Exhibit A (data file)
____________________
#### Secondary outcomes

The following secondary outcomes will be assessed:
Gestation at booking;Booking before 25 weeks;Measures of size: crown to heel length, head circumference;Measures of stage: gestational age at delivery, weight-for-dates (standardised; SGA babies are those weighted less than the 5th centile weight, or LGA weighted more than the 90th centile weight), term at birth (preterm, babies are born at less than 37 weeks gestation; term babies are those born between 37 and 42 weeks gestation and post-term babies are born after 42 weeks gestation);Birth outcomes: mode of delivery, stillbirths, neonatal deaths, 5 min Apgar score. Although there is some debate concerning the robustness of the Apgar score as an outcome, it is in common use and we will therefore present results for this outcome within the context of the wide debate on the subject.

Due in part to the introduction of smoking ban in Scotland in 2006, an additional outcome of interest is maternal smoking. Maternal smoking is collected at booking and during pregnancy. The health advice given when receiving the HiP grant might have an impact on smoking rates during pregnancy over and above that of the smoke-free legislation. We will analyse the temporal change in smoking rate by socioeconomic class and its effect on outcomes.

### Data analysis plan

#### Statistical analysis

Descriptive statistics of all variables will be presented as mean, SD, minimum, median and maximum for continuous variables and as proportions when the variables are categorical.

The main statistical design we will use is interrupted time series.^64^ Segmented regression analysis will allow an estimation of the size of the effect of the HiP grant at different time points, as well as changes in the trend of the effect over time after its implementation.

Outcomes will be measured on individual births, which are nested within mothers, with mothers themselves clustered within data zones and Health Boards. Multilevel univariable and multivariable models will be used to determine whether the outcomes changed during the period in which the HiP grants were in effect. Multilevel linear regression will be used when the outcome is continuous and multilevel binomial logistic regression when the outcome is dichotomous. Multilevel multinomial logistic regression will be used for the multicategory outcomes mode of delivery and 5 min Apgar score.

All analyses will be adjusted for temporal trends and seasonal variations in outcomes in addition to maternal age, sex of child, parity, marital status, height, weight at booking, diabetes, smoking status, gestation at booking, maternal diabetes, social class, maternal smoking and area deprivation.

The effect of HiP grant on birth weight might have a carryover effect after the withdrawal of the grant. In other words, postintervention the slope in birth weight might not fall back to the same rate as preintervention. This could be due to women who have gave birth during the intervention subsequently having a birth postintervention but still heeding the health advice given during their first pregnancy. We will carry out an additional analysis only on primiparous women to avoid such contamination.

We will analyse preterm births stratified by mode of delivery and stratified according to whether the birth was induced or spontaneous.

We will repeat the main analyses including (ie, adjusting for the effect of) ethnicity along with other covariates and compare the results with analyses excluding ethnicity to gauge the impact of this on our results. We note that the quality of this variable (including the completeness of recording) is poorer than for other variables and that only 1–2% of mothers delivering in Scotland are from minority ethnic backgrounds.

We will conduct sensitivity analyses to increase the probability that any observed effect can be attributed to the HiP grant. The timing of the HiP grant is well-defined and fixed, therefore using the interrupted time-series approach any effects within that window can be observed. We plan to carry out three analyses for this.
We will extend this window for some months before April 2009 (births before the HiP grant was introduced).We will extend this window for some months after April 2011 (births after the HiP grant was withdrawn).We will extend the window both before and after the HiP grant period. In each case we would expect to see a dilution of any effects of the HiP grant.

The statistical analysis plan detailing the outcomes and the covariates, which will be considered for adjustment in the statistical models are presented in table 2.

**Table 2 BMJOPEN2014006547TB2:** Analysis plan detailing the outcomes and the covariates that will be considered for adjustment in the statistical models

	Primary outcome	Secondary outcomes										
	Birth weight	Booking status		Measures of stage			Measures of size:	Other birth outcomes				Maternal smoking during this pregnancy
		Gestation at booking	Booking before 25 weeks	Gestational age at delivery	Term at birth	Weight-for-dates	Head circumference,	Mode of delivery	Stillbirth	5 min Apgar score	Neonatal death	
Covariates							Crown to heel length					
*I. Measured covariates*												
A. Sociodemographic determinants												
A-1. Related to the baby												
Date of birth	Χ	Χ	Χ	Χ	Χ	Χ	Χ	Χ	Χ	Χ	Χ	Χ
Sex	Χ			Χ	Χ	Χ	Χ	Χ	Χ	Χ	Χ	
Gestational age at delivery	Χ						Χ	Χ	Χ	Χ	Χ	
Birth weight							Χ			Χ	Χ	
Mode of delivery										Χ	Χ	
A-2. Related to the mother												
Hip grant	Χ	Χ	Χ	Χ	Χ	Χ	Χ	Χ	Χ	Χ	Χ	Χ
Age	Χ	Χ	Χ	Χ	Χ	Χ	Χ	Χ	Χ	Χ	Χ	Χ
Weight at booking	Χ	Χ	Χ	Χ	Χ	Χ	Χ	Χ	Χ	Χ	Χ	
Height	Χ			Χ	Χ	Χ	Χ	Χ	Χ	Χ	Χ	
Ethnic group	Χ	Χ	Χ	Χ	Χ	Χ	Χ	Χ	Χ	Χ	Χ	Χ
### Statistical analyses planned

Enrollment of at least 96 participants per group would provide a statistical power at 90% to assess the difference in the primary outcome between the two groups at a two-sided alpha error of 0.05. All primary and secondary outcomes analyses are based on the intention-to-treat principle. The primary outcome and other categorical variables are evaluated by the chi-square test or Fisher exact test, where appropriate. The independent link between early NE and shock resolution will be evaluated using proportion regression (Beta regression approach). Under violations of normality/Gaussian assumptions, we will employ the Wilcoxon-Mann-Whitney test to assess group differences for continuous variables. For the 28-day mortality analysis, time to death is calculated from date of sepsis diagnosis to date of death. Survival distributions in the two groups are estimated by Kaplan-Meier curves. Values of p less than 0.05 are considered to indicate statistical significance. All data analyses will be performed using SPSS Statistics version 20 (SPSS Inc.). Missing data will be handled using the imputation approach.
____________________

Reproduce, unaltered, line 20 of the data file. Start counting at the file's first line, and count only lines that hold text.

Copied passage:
		Gestation at booking	Booking before 25 weeks	Gestational age at delivery	Term at birth	Weight-for-dates	Head circumference,	Mode of delivery	Stillbirth	5 min Apgar score	Neonatal death	